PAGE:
During a contentious meeting Wednesday evening that was packed with residents, business owners, and city employees, the Westminster City Council voted to place a one-cent sales tax increase proposal on the November ballot.
If voters approve the tax plan, city officials estimate it will bring an additional $12-to-$13 million into the general fund each year and help the beleaguered city stave off a bankruptcy that is almost certain without a change in the city's revenue stream or draconian spending cuts.
The crowd, which filled the council chambers and spilled into the hallway, was largely in favor of the ballot proposal, which was passed in a 4-1 vote. Councilman Tyler Diep cast the only dissenting vote.
“I want to give you money to give me services. You don’t see packed houses like this very often,” said Steve James, a city of Long Beach police officer who lives in Westminster.
Westminster has faced an acute budget crisis every year since the state ended the use of redevelopment agencies in 2011. Year after year, the city has made cuts and drawn on its rainy day fund to pay off its annual deficit, with little discussion of long-term solutions.
Councilwoman Margie Rice brought up the idea of a sales tax ballot measure late last year, yet it gained little traction at the time. Only in the past week -- after staff outlined massive service reductions that would accompany a $3-million budget cut proposed by Diep -- did enough council members shown signs they might support the proposal.
Key to Wednesday's decision were votes by Mayor Tri Ta and councilman Sergio Contreras to support the ballot measure, despite their personal opposition to a sales tax increase.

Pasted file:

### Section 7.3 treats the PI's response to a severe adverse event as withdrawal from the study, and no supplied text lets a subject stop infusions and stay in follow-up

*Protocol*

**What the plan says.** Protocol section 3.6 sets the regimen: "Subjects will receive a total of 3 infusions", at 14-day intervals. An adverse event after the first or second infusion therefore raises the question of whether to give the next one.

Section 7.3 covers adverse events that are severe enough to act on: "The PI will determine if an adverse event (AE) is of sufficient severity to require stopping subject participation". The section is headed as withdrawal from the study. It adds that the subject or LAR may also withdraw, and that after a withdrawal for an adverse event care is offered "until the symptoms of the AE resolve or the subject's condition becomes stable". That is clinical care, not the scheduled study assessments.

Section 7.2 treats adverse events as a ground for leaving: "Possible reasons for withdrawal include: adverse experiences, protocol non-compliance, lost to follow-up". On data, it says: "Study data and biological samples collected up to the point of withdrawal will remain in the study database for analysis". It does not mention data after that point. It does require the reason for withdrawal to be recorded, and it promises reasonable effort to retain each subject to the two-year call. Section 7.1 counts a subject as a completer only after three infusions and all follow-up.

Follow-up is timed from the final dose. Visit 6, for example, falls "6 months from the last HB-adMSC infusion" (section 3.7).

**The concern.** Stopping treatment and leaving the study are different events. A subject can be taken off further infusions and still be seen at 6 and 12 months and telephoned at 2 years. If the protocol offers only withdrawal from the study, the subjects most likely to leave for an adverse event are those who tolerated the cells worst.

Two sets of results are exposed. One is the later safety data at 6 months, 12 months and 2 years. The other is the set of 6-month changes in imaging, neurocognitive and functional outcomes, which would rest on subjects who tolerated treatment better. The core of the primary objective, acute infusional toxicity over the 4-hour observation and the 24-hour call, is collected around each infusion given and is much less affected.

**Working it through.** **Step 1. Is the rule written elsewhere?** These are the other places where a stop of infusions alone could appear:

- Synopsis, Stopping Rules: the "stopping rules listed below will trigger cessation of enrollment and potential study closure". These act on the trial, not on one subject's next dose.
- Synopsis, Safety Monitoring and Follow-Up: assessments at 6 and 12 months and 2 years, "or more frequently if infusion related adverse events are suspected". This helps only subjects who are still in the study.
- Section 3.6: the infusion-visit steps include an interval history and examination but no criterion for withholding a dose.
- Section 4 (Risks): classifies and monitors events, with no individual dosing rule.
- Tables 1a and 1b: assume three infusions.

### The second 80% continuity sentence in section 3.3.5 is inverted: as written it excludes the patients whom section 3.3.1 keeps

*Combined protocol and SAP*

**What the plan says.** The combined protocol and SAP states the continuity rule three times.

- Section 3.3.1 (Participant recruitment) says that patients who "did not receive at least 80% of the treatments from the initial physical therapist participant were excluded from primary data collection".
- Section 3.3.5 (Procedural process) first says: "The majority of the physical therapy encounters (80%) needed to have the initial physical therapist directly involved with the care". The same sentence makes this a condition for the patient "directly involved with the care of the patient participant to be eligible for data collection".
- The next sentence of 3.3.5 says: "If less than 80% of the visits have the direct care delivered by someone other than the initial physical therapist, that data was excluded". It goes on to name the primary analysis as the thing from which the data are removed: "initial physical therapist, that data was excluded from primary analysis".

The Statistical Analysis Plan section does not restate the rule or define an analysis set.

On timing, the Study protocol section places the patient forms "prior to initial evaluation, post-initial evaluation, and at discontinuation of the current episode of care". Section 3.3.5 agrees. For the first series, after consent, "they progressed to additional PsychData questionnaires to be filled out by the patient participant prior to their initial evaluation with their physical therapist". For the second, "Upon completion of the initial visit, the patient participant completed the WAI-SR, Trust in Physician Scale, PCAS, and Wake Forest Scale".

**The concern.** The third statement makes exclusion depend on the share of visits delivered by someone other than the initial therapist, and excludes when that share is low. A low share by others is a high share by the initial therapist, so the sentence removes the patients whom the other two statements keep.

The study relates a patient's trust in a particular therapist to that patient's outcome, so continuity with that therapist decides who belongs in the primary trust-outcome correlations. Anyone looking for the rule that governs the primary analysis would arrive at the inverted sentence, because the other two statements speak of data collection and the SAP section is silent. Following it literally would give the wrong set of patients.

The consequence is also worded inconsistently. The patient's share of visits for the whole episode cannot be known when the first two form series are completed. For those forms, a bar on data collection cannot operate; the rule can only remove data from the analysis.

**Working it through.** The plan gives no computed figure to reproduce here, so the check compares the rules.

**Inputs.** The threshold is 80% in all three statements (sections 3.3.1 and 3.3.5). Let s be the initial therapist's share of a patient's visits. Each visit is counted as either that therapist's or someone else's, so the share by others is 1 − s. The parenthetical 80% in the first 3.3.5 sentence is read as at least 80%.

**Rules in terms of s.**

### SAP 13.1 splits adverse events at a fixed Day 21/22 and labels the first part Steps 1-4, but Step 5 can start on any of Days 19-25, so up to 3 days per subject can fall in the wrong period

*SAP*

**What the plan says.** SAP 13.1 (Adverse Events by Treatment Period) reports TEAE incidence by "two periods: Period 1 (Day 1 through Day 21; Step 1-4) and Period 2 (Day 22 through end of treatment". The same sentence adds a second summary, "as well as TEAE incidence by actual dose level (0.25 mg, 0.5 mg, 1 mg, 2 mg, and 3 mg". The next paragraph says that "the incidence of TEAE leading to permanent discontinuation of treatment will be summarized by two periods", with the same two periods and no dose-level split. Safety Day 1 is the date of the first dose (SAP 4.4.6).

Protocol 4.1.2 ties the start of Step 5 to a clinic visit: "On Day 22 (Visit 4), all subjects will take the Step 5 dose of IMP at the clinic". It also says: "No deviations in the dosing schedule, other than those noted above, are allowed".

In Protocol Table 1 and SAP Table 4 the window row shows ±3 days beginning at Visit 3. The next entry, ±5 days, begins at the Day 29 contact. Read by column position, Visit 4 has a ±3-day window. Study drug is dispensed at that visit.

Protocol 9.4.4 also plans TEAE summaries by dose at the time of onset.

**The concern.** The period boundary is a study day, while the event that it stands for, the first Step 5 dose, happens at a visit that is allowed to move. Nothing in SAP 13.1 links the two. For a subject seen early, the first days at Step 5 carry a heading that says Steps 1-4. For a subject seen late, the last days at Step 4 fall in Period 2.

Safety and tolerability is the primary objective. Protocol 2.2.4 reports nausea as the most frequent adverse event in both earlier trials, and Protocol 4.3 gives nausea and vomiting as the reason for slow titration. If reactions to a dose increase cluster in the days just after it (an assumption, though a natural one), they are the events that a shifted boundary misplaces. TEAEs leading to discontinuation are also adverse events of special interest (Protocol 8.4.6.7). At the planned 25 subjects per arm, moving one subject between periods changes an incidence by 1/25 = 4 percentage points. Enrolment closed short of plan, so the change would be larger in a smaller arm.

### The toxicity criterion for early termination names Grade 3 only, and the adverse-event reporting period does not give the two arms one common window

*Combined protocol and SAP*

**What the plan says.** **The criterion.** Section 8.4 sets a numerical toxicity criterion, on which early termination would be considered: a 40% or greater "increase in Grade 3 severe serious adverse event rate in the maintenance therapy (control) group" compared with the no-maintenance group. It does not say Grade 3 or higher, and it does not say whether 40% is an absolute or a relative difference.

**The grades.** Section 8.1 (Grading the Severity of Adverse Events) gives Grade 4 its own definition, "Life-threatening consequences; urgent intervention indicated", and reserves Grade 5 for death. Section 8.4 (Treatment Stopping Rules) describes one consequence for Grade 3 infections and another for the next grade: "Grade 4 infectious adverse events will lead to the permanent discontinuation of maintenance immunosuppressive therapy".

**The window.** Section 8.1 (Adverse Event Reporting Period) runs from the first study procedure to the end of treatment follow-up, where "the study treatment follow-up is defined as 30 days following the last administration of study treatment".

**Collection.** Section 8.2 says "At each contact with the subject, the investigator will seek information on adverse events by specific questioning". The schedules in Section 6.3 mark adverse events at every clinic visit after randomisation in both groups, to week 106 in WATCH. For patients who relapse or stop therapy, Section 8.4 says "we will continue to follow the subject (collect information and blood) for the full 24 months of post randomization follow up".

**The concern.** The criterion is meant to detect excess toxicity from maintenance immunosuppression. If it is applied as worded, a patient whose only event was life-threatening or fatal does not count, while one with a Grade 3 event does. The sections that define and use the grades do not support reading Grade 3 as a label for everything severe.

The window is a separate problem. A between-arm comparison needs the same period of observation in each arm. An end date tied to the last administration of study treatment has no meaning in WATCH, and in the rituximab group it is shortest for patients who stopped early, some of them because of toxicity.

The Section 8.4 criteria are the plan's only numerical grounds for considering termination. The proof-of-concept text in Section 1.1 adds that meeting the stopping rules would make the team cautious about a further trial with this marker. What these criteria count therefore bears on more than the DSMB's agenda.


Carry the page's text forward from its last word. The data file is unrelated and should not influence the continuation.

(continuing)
Ta’s vote was on the condition that, if approved, the tax would automatically expire after six years.
“The long-term impact of a sales tax increase will be severe unless it is temporary…many businesses will hesitate to move into Westminster or stay in our city,” said Ta. “I’m willing to vote to put a measure on a ballot…only because I respect the voters’ rights to decide on the tax.”
Ta’s comments came after more than three hours of blistering criticism of the council from residents who support placing the tax increase on the ballot.
“[This] is not a vote to raise taxes…the vote calls to have the issue to be placed on the ballot for me and other citizens to have a voice on,” said resident Al Panella. “After it’s on the ballot, oppose it if you wish. But don’t take our voting rights away as citizens.”
Many residents reacted harshly to a robo-call and mailer paid for by the Orange County Taxpayer’s Association that warned of an impending tax increase.
“This flier is full of lies…it’s trying to scare the people of our city,” said Robert Benoun. “By not putting this on the ballot, it can come across that you think you’re smarter than the city and the people who elected you.”
Rice and councilwoman Diana Carey, proponents of the sales tax ballot measure, say the city has already made devastating cuts to its budget and cannot make enough cuts to save the city from bankruptcy. With the city’s long-term deficit steadily increasing, they point to the city’s historic revenue problem, due in part to a property tax rate that was lowered just before the state froze property tax rates in 1978.
Don Anderson, a member of the citizen financial task force that was appointed by the council to compile a list of recommendations, said the sales tax increase is the city’s most feasible, long-term solution.
“If the tax increase isn't approved, bankruptcy isn't a solution. It restructures debt, it gets us nowhere,” said Anderson
Many speakers – including former councilman Tony Lam, Westminster School Board member Jamison Power, and Roxanne Chow, an aide to Asm. Tom Daly – spoke in favor of placing the tax increase on the ballot because they were alarmed by nearly $2.1 million in potential cuts to the Police Department outlined in Diep’s proposal.
“I think now is literally the worst possible time to consider cutting public safety,” said Power, recounting an incident where police apprehended two burglars in his home while his wife and infant son were on their way home. “Last year crime was up nearly forty percent.”